The next day our curiosity prompted us to take a formidable trek to the waterfalls. I have mixed emotions about this part of our trip. As mentioned earlier, I’m not much of a camper or a mountaineer. By the time we left the campsite, the sun was high and you can already feel the sting of heat on your skin. En route we walked through tall and sharp grass, forests and a river bed that was dried-up by the summer heat.
My thoughts began to linger on the possibility of death by dehydration when we finally arrived at the waterfalls. Apparently, the waterfalls was also suffering from dehydration. All but a trickle of water flowed down to the lagoon. It was somewhat disappointing. Nonetheless, the rock wall of the waterfalls was admirable. There were 3 lagoons where you can swim in after the long walk. Tiny fishes called them home and fortunately there were no water snakes, toads or other repulsive reptiles in the community. A dip in the cool water after the excruciatingly hot walk was inviting.
Our second night was spent at Anawangin Cove. This cove paled in comparison to Nagsasa Cove, however, more campers flock to this site because it’s closer. We arrived on a Sunday afternoon when most of the weekend campers were leaving. It was not a welcoming sight. Like confetti after a street parade, garbage was scattered all over the camping grounds. The parting gift of weekend campers who had little concern for environmental conservation. By nightfall though, the locals have done some routine cleaning and by daytime the place was looking much better.
At night, we set-up our bonfire just a few meters from our tent because bonfires were not allowed on the shores of Anawangin Cove. As much as I enjoyed our stay at this beach, I wouldn’t recommend going there on a weekend because of the crowds and the rubbish that comes with it. A weekday trip to Anawangin Cove would be better, particularly for tourists in search of solace or even a likeness of it. Between the two coves, my personal favorite was Nagsasa. Although, Anawangin had its wonders and is still worth a side trip.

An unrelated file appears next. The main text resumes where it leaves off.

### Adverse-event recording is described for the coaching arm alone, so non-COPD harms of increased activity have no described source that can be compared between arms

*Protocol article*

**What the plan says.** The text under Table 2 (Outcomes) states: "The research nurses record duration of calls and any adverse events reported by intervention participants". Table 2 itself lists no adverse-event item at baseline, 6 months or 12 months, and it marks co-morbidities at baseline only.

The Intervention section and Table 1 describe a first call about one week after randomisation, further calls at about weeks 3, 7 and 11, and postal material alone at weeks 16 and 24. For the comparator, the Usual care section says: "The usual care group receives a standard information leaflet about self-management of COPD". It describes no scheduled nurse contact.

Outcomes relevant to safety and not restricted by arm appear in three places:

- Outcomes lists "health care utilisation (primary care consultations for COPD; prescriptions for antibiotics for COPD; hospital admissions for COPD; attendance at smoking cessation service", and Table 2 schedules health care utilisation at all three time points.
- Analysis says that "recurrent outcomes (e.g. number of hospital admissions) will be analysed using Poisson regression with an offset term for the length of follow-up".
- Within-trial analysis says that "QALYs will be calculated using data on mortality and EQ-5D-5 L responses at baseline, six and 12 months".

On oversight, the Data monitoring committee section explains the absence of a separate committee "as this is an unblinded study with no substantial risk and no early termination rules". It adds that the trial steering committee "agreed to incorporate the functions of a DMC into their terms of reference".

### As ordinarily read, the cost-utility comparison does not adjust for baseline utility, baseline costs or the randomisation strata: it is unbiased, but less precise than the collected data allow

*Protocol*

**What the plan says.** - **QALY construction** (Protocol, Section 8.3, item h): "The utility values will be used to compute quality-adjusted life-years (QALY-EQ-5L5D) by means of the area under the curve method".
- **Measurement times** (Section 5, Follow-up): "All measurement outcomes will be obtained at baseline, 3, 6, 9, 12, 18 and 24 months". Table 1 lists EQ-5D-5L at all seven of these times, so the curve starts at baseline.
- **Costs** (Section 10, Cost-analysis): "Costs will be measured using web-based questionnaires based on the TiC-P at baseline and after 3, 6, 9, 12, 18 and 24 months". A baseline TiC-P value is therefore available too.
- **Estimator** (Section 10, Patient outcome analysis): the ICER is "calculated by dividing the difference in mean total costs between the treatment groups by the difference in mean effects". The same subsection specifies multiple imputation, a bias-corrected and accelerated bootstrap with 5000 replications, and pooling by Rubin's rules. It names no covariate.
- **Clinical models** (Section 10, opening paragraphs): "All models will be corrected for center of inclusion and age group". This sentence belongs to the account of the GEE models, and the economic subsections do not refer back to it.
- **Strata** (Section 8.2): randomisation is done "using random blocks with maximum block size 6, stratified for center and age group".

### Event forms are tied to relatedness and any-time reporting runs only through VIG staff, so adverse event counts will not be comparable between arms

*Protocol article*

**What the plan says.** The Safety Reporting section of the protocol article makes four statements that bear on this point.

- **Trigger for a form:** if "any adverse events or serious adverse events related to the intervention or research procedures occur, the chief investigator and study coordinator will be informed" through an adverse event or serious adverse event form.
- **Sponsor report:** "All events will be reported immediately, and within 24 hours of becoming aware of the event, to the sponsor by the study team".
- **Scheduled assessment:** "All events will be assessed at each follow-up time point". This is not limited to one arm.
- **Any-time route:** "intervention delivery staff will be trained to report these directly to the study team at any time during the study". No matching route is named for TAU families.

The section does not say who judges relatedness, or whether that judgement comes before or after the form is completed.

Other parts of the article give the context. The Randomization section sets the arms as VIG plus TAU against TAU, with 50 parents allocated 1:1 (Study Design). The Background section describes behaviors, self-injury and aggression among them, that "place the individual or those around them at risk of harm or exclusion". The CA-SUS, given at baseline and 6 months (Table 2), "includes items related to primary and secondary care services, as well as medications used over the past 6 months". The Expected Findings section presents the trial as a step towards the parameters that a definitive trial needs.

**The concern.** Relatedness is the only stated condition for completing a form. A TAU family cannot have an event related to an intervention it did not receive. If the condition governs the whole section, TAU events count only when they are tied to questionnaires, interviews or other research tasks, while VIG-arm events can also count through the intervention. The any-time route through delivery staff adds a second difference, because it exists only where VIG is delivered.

Our last day was reserved for a morning tour of the smaller islands Capones and Camara. These islands are a short 15 to 30 minute boat ride away from each other. Our boatmen have warned us of the dangers of erratic tidal movement. On that morning though, the tide was calm and perfect for a quick trip to these islands. Leaving Anawangin Cove behind, we head-off for Capones and Camara Island. These twin sites was the last leg of our trip.
On Capones Island, we arrived on a white stone shore. It was a pretty site, very different from the typical sand beaches. To prevent any damage to the hull, our boatmen anchored the boat a few meters away and from there we hopped-off the boat, got soaked to the hips and walked towards the stony shore. Had we known this, we wouldn’t have wasted time showering at Anawangin Cove, and should have gone straight-away to these two islands.
Our goal at Capones Island was to see the old abandoned lighthouse which entailed another 20 to 30 minute trek under the sun. Our hearts were pounding when we reached the peak but, the view from up there made it worthwhile. The tower was ideal for panoramic viewing of the South China Sea and other islands nearby.
Although, the Capones Lighthouse is still actively used to guide boats traversing the South China sea along the coast of Zambales, its deteriorated condition shows that there is very little funding for its maintenance. But, despite many years of neglect, the lighthouse and its forgotten history still stands gloriously amidst the vast ocean and continues to draw a steady influx of visitors. We spent some time taking-in the view, then proceeded to our last stop, Camara Island.
Camara Island was a tiny neighboring island on the western side of Capones. It had peculiar rock formations and small sandy beaches. It was noontime and we were running behind schedule. One of my friends had to report for her night shift that same day so we managed a 15-minute swim, pose and shoot stint, then rushed back to Pundaquit Beach soaked in our supposedly going home clothes. At Pundaquit beach, there was a shower area, where we freshened-up for the trip back home.
Our pre-booked package trip included island hopping and boat fees, rental of camping gear, cooking utensils, drinking water and some charcoal. This was convenient for us because we were traveling by bus and the extra luggage would have been a burden to us. We paid 1600 PHP per person for a group of 3. A fairly good deal for our 3 days and 2 nights escapade.
On the other hand, if you have your own vehicle, you can bring your own camping gear and shop for provisions before leaving Manila City. At San Antonio you can rent a bangka and make your own arrangements for your camping itinerary. It is your option, always go with whatever works best for you.